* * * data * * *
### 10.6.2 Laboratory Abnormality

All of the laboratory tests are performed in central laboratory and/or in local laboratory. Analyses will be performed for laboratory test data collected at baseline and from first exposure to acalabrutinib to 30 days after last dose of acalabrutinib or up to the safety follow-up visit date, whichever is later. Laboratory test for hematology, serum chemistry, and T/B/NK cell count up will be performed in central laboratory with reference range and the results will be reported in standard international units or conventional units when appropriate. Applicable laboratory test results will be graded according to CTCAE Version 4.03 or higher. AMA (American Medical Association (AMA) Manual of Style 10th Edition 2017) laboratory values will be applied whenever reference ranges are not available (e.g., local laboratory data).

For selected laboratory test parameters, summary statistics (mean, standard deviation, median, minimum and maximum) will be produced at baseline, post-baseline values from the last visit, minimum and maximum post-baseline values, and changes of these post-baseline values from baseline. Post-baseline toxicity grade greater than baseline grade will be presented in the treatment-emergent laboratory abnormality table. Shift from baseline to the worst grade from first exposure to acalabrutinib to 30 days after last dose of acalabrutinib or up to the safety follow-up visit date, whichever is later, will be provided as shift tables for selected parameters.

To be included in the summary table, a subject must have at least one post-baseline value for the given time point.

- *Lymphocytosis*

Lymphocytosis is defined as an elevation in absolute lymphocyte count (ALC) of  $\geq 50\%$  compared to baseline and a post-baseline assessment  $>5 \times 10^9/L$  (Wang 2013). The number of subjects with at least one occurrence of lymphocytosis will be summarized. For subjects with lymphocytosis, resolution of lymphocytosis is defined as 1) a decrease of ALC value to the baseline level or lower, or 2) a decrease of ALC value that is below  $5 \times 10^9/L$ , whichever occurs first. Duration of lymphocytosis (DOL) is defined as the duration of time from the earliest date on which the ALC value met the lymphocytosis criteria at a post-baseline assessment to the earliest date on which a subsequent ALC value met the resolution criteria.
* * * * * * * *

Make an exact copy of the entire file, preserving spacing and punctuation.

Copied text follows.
### 10.6.2 Laboratory Abnormality

All of the laboratory tests are performed in central laboratory and/or in local laboratory. Analyses will be performed for laboratory test data collected at baseline and from first exposure to acalabrutinib to 30 days after last dose of acalabrutinib or up to the safety follow-up visit date, whichever is later. Laboratory test for hematology, serum chemistry, and T/B/NK cell count up will be performed in central laboratory with reference range and the results will be reported in standard international units or conventional units when appropriate. Applicable laboratory test results will be graded according to CTCAE Version 4.03 or higher. AMA (American Medical Association (AMA) Manual of Style 10th Edition 2017) laboratory values will be applied whenever reference ranges are not available (e.g., local laboratory data).

For selected laboratory test parameters, summary statistics (mean, standard deviation, median, minimum and maximum) will be produced at baseline, post-baseline values from the last visit, minimum and maximum post-baseline values, and changes of these post-baseline values from baseline. Post-baseline toxicity grade greater than baseline grade will be presented in the treatment-emergent laboratory abnormality table. Shift from baseline to the worst grade from first exposure to acalabrutinib to 30 days after last dose of acalabrutinib or up to the safety follow-up visit date, whichever is later, will be provided as shift tables for selected parameters.

To be included in the summary table, a subject must have at least one post-baseline value for the given time point.

- *Lymphocytosis*

Lymphocytosis is defined as an elevation in absolute lymphocyte count (ALC) of  $\geq 50\%$  compared to baseline and a post-baseline assessment  $>5 \times 10^9/L$  (Wang 2013). The number of subjects with at least one occurrence of lymphocytosis will be summarized. For subjects with lymphocytosis, resolution of lymphocytosis is defined as 1) a decrease of ALC value to the baseline level or lower, or 2) a decrease of ALC value that is below  $5 \times 10^9/L$ , whichever occurs first. Duration of lymphocytosis (DOL) is defined as the duration of time from the earliest date on which the ALC value met the lymphocytosis criteria at a post-baseline assessment to the earliest date on which a subsequent ALC value met the resolution criteria.